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Ringworm is a stubborn infection that no one wants, but unfortunately anyone can catch. You can find ringworm in dogs, cats and people alike. But get this: It’s not actually a worm. So what is it? How can you treat and prevent it? Here’s our guide to ringworm in cats and dogs!
What Is Ringworm?
Dermatophytosis is the technical term for ringworm, a fungal infection that can affect one’s nails, skin or hair. As stated previously, you can find ringworm in dogs, cats, people and other mammals. It’s more common in young animals than adults and in cats, it’s more likely to be diagnosed in long-haired breeds than short-haired breeds. Animals can catch it from humans and vice versa.
What Are Ringworm Symptoms?
There are many ringworm symptoms, although sometimes carriers of the fungal infection are asymptomatic. This means that while they may carry dermatophytosis and be contagious, they don’t actually show any ringworm symptoms. Here are some of the symptoms of ringworm in dogs and cats:
- Patchy or circular alopecia (hair loss)
- Broken hairs and a breakdown in the fur’s quality
- Ulcerated or red skin
- Darkened skin
- Scaly skin (dandruff)
- Crusting of the skin
- Lesions (kerions)
- Brittle or misshapen nails
- Inflammation of skin and nail folds
If you or your pets show any ringworm symptoms, you should call your vet or doctor ASAP!
Ringworm Causes: How Do You Get Ringworm?
Wondering how do you get ringworm? There are a variety of ringworm causes. Ringworm in dogs and cats is frequently caught through direct physical contact with other animals or people who have the infection themselves. Again, ringworm in cats, dogs or people may or may not show any symptoms. Dermatophytosis can also spread through contact with contaminated objects, such as crates, brushes, bedding and toys. Ringworm can even live in soil! Animals are more likely to catch the infection if they are young, live in close quarters with other pets or have a compromised immune system, wounds or fleas.
How Do Vets Diagnose Ringworm in Dogs and Cats?
There are a few ways to diagnose ringworm in dogs and cats. Your vet might do a fungal culture of plucked fur or skin scales. They might also perform a skin biopsy or examine hair under a microscope. Lastly, your vet might also use a Wood’s lamp to identify infected areas on your pet’s body.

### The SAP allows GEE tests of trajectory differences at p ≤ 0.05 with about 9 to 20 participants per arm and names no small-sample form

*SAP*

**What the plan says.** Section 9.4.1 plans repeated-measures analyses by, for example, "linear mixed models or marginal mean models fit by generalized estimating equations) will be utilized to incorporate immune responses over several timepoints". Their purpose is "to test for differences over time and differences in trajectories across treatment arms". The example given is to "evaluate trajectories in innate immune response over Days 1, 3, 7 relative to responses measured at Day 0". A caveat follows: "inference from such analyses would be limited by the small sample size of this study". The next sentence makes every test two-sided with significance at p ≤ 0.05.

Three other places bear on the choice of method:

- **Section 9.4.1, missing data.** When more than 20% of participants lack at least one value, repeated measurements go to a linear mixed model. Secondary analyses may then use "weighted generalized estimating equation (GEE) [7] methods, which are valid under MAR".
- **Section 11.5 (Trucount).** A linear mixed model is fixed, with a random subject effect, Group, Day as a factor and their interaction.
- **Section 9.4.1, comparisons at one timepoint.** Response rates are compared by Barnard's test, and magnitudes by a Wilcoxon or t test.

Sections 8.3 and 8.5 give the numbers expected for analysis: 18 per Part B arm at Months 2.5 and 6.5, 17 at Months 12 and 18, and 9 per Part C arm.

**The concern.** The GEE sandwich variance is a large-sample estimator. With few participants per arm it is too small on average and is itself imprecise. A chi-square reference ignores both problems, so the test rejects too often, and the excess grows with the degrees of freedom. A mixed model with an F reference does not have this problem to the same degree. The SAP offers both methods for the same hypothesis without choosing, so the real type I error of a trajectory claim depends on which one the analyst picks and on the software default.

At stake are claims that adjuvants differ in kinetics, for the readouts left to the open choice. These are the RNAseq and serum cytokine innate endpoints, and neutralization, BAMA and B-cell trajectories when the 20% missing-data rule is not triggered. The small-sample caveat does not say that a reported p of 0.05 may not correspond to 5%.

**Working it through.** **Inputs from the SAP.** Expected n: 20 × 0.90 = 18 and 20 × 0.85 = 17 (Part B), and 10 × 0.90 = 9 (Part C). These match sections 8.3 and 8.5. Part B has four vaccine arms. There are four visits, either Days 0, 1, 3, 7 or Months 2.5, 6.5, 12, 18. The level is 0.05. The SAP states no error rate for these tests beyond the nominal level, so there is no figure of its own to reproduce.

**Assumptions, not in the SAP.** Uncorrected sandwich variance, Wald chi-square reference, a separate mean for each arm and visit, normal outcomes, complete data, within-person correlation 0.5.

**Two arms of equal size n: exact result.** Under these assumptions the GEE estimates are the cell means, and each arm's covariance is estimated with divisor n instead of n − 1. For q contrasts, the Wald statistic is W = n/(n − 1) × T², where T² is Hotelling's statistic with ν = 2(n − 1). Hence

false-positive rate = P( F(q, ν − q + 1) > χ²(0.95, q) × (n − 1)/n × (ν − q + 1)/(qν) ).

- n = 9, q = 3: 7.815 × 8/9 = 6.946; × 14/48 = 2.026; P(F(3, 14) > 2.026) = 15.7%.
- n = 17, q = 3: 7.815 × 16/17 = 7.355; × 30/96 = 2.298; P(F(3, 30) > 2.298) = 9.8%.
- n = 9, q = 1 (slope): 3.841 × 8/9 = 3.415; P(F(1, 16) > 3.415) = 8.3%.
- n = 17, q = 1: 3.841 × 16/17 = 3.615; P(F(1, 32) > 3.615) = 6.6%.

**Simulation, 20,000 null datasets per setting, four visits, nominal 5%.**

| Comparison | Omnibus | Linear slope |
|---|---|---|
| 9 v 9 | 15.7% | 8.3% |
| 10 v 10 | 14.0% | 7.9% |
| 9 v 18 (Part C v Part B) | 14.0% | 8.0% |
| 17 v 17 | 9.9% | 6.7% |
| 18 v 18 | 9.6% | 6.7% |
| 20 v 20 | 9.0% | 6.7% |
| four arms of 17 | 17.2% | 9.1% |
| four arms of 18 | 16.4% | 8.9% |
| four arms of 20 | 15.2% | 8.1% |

What Is the Recommended Ringworm Treatment?
Ask your veterinarian which ringworm treatment they recommend for your animal. And speak to your doctor about ringworm treatment if you yourself catch the infection. Dermatophytosis can be treated on an outpatient basis, but it is crucial that it be treated. Follow your vet’s orders about quarantining your pet since ringworm in dogs and cats is contagious to other animals and people. Your vet might also recommend shaving your pet or applying medications. They’ll likely conduct regular testing to check on the status of the infection as well.
As for products, speak to your vet before buying anything. Here are some products that we like:
And here are some products for humans:
- Tea Tree Oil Foot and Body Wash
- Solpri Lemongrass Bar
- Antifungal Shampoo
- Remedy Liquid Soap
- Defense Medicated Bar Soap
How Do I Prevent Ringworm in Cats and Dogs?
There are a number of steps you’ll want to take to stop the spread of ringworm in dogs and cats:
- Wash all your laundry with a laundry sanitizer additive.
- Spray down all surfaces and objects in your home with bleach or Revival Animal Health Disinfectant.
- Vacuum your floors and upholstery.
- Quarantine any infected animals.
- Wear disposable gloves when handling infected pets.
- Wash your skin and clothes after handling infected pets.
- Cut off your pet’s access to rodents as they can also spread ringworm in dogs and cats.
Have you ever experienced ringworm in cats or dogs? Let us know on Facebook!